1. Exploring Local Electrostatic Effects with Scanning Probe Microscopy: Implications for Piezoresponse Force Microscopy and Triboelectricity

    DOE PAGES

    Balke, Nina; Maksymovych, Petro; Jesse, Stephen; Kravchenko, Ivan I.; Li, Qian; Kalinin, Sergei V.

    2014-09-25

    The implementation of contact mode Kelvin probe force microscopy (KPFM) utilizes the electrostatic interactions between tip and sample when the tip and sample are in contact with each other. Surprisingly, the electrostatic forces in contact are large enough to be measured even with tips as stiff as 4.5 N/m. As for traditional non-contact KPFM, the signal depends strongly on electrical properties of the sample, such as the dielectric constant, and the tip-properties, such as the stiffness. Since the tip is in contact with the sample, bias-induced changes in the junction potential between tip and sample can be measured with highermore » lateral and temporal resolution compared to traditional non-contact KPFM. Significant and reproducible variations of tip-surface capacitance are observed and attributed to surface electrochemical phenomena. Lastly, observations of significant surface charge states at zero bias and strong hysteretic electromechanical responses at non-ferroelectric surface have significant implications for fields such as triboelectricity and piezoresponse force microscopy.« less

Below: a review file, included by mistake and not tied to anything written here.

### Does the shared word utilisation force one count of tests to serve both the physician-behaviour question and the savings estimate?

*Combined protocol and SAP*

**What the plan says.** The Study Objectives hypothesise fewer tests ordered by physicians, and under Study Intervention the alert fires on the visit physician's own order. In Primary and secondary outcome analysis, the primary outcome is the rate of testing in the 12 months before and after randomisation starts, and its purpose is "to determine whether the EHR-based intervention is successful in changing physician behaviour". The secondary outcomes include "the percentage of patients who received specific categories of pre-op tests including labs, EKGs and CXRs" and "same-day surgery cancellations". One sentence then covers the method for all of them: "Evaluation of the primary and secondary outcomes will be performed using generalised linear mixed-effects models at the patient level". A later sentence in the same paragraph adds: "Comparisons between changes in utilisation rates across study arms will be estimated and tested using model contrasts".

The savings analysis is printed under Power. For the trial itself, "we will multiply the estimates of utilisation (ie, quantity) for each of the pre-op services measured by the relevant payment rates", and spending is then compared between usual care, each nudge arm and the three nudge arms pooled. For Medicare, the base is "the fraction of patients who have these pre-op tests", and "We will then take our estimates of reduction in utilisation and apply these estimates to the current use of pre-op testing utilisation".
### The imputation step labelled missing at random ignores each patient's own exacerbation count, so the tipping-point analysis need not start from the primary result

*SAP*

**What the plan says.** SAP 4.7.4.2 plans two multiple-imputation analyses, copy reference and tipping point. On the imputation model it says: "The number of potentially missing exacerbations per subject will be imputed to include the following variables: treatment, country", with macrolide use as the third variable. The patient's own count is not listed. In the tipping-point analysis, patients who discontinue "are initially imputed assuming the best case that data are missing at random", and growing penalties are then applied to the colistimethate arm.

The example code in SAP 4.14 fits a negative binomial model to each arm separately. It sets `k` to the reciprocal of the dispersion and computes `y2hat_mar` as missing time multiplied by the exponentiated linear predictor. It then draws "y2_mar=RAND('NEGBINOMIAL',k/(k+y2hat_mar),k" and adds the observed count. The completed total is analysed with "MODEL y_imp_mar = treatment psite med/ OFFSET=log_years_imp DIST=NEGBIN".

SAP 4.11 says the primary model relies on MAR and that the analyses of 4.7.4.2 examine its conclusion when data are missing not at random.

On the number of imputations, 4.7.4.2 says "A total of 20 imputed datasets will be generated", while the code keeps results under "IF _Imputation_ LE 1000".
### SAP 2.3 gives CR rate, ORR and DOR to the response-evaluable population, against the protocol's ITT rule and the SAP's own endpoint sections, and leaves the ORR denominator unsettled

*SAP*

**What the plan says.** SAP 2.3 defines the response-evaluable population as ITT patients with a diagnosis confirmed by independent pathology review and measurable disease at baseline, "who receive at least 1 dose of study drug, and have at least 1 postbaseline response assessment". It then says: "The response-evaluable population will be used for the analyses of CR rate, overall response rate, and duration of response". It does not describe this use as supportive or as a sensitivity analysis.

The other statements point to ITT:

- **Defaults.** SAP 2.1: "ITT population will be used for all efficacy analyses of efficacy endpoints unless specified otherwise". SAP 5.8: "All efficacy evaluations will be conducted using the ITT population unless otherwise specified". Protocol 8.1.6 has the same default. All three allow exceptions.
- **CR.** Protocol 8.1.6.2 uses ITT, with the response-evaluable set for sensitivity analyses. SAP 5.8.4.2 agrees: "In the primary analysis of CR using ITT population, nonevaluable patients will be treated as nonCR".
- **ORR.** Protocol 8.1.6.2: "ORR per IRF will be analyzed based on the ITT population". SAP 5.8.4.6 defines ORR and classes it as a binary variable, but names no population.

2. High-resolution melting analysis using unlabeled probe and amplicon scanning simultaneously detects several lactase persistence variants.

    PubMed

    Janukonyté, Jurgita; Vestergaard, Else M; Ladefoged, Søren A; Nissen, Peter H

    2010-12-01

    Lactase persistence and thereby tolerance to lactose is a common trait in people of Northern European descent. It is linked to the LCT -13910C>T variant located in intron 13 of the MCM6 gene 13.9 kb upstream of the lactase (LCT) gene. In people of African and Middle Eastern descent, lactase persistence can be associated with other variants nearby the -13910C>T variant, limiting the use of the -13910C>T-based SNP analysis, e.g. TaqMan assays for the diagnosis of lactose intolerance. Using high-resolution melting analysis, we identified five samples that were heterozygous for the -13915T>G variant among 78 patients genotyped as -13910C/C by a TaqMan assay. All samples originated from patients of probable Middle Eastern descent. In order to detect the -13910 and -13915 variants simultaneously, we developed a new high-resolution melting (HRM) analysis assay based on unlabeled probe genotyping and simultaneous amplicon scanning analysis. By using this assay we were able to distinguish the -13910 and -13915 genotypes clearly. Furthermore, we identified two rare variants, the -13907C>G and -13913T>C. With this method, based on an inexpensive unlabeled probe, it is possible to simultaneously detect the -13910C>T and -13915T>G variants in addition to rarer variants surrounding the -13910 site. This new method may contribute to improve the diagnostic performance of the genetic analysis for lactose intolerance.

  3. Multiband superconductivity in 2 H -NbSe2 probed by Doppler-modulated scanning tunneling spectroscopy

    NASA Astrophysics Data System (ADS)

    Fridman, I.; Kloc, C.; Petrovic, C.; Wei, J. Y. T.